Mexican Cuisine Reimagined through the Lens of a Filipino New Englander

Olé owner Erwin Ramos talks Diana Kennedy, his Filipino upbringing, and putting his own spin on Mexican food.

Published Apr. 11, 2017.

A version of this interview originally appeared on on April 16th, 2015.


When Erwin Ramos moved to the United States from the Philippines in 1979, he never imagined he’d become the owner and creative force behind a group of Mexican restaurants. In fact, he never imagined he’d have anything to do with Mexican food at all. Fast forward 35 years, however, and Ramos’s Olé is a mainstay on the Boston-area Mexican food circuit. A Mexican-food neophyte upon his arrival in the US, Ramos is an old pro these days, and even now takes a yearly pilgrimage to Mexico with pal Rick Bayless.

I caught up with Ramos to talk about his success as a restaurateur, his culinary background, and his love of Mexican cuisine.

What’s your culinary background?

My mother is a restaurateur, and my father is a farmer. Everything that grew around me, that’s what we were using. Then when I moved to the US, everything was standardized. And now, suddenly, five or ten years ago, it’s the other way around again. So this is easy for me.

How did you come to cooking Mexican food?

It was sort of a fluke. I was trained on Mediterranean and New England food. But here in Boston, I was living alone, and I have some Mexican friends, and that’s how it came to be. I had this apartment, and I had a folding table, and every weekend, every holiday, you name it—none of us had any family here, and I was the cook. I was cooking everything—Italian, French, whatever, and then one day a friend said, “Erwin, why don’t you cook Mexican?” And said, “I don’t know anything about Mexican.” Then I called my mom and I said, “Can you send me the recipe for mole?” And that’s when I started doing it, and I fell in love, I truly fell in love.


Do you have any specific chefs who’ve influenced your cooking?

I started reading Diana Kennedy’s book, and that was one of my first introductions to Mexican cooking. That’s where my basis of doing things comes from. Another reason I started doing it is because my mother told me, “When you cook Mexican, it’s in the eye of the beholder.” And you have to improvise Mexican food in New England—you cannot be authentic. We call it museum food, where you bring the ingredients, you bring the water, you bring the people, you bring the air from Mexico—and it’s just impossible to do that.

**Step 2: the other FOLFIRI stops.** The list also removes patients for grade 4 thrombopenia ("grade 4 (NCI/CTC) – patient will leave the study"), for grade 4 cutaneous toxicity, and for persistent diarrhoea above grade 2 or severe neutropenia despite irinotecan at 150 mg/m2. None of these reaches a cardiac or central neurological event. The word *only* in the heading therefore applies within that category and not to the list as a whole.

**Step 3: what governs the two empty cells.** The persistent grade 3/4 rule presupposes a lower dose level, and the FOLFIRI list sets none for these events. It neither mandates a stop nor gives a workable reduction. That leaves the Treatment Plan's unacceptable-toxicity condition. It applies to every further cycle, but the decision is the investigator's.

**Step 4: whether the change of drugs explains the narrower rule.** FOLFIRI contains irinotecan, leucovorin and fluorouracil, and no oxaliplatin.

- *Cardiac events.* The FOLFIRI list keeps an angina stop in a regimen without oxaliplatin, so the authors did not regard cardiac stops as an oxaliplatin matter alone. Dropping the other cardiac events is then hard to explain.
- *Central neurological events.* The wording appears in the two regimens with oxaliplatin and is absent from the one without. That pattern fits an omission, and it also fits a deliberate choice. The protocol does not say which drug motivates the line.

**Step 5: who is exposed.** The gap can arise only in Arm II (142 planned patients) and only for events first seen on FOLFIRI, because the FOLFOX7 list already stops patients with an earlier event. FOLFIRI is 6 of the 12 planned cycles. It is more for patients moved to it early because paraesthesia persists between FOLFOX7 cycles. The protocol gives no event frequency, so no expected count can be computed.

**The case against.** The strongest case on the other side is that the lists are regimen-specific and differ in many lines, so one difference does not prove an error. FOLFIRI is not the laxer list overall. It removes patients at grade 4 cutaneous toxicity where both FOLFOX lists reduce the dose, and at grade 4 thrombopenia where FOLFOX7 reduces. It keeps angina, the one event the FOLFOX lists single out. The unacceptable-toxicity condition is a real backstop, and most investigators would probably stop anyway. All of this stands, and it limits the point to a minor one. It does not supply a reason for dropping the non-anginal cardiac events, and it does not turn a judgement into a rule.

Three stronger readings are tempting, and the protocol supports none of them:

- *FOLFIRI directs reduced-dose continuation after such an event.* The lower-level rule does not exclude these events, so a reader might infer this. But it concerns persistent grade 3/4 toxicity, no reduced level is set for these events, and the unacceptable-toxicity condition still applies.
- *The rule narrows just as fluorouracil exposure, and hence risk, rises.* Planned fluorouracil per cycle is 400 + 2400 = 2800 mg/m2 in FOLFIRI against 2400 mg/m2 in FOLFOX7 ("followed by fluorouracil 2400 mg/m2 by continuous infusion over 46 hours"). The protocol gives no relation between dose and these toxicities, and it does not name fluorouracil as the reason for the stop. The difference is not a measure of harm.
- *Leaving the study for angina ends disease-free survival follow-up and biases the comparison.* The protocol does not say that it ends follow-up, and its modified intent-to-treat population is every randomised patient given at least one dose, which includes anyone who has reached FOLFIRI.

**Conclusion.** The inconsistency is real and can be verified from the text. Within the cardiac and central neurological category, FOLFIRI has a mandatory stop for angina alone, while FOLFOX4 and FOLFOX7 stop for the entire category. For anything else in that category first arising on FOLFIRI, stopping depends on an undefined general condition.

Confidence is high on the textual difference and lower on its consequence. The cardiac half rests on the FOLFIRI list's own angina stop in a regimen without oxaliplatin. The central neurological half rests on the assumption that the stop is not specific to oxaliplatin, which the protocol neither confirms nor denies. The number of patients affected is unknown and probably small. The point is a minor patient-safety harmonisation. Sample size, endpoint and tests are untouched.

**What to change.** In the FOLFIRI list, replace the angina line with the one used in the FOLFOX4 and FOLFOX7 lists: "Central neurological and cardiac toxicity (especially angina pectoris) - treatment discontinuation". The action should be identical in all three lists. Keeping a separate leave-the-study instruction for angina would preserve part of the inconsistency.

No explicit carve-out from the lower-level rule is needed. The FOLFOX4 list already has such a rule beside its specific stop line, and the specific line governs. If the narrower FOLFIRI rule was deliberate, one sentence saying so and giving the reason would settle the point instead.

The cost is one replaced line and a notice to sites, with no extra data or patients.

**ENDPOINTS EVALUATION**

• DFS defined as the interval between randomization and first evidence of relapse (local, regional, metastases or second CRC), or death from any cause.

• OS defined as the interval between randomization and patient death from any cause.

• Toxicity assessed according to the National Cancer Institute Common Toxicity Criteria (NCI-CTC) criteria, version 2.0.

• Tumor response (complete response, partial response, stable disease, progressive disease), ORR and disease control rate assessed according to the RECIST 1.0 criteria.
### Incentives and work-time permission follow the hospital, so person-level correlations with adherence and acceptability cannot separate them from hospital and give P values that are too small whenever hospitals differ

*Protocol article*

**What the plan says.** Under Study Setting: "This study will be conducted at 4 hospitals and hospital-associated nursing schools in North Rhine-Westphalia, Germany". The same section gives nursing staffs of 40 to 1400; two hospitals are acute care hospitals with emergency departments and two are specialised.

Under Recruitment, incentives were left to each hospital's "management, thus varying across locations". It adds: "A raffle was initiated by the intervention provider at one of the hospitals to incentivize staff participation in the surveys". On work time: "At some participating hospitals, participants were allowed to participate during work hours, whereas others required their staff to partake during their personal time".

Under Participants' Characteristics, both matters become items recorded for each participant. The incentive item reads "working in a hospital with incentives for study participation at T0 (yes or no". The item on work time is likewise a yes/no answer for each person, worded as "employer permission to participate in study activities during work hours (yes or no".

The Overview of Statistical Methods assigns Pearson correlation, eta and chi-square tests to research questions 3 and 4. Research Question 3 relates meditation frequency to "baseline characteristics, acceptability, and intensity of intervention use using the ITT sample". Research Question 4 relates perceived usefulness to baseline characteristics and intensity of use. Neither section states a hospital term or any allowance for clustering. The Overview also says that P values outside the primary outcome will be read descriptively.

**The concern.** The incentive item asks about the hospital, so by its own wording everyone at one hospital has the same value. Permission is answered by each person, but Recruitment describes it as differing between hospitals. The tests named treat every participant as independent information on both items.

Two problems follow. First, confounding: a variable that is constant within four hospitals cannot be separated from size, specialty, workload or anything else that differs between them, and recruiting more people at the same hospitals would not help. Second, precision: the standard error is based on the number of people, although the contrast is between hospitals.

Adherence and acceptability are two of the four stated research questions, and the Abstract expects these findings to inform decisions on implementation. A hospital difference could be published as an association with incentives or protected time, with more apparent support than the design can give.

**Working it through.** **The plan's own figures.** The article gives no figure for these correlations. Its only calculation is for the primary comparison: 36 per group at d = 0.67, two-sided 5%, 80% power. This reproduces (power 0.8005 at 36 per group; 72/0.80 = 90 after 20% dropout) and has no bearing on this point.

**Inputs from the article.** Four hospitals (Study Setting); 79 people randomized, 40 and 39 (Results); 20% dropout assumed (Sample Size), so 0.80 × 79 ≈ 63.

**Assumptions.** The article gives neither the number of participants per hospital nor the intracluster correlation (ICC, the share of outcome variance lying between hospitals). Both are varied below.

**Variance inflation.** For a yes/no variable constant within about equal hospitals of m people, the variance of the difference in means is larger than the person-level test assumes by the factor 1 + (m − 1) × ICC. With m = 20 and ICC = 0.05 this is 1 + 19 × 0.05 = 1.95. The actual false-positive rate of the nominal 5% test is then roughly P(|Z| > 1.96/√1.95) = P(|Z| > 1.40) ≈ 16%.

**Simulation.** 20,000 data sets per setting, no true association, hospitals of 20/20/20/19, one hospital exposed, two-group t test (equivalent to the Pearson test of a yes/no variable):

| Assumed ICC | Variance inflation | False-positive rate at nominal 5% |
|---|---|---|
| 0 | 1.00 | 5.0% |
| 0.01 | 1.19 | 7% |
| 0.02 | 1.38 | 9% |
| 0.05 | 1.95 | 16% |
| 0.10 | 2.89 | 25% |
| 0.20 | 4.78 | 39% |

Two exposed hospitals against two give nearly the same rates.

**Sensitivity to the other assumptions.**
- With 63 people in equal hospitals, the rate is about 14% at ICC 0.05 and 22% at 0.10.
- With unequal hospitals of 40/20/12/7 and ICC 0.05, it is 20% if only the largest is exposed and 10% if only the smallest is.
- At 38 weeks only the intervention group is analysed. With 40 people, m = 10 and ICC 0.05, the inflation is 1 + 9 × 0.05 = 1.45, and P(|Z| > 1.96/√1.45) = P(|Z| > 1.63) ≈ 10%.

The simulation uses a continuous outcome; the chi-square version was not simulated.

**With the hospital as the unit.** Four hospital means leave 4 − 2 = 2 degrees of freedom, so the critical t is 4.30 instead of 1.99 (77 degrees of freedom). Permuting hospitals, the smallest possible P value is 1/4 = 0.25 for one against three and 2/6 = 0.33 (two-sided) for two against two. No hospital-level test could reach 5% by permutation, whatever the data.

How have you worked around those obstacles?

When I started cooking Mexican food I combined it with New England fare—of course you create your own thing. And that’s how I formed my own identity during those early years of cooking Mexican cuisine. That’s how I thought, it was my interpretation. Then suddenly I went to Mexico and, to my surprise, [the food] wasn’t like the Mexican cooking that I was doing. So I altered it, and I think that was a big mistake.

Why do you think it was a mistake?

I had chefs telling me I should be cooking more traditional Mexican food. Then I went to Baja, and that’s where I saw that they put ginger, soy sauce, lemon grass, everything in their food. And then they’re telling me, “You know what Erwin, you should do modern Mexican.” And I was like, “I was telling you that 20 years ago!” So now I’m backpedalling, putting the menu back together again. This is who I am now.

When I started cooking Mexican food I combined it with New England fare—of course you create your own thing. And that’s how I formed my own identity during those early years of cooking Mexican cuisine.

How have you managed to sustain your success at Olé?

I have customers here who’ve been with me for ten, twelve years, and eating the same dish the whole time. And you can never get them to change. In New England, we like our meat and potatoes and lobster and shrimp. But from my end, I’m pretty creative, and it’s like that famous band who had so many hits, and then they create something new but still at every concert people are like, “We want the old stuff.” But hey, that’s our bread and butter. Like our enchiladas. People are like, “Don’t touch it, I’m going to kill you if you touch it.”

Do you feel that your outsider perspective has been beneficial?

I know a lot about the Mexican cuisine, but I come from Asia so I see it differently. I’m outside the glass, looking in—I’m not Mexican. And if you asked me if I could cook Filipino, I don’t know, it might be hard. Maybe a few dishes? I know more about Mexican cuisine. This is our cuisine, this is the cuisine of the Americas.

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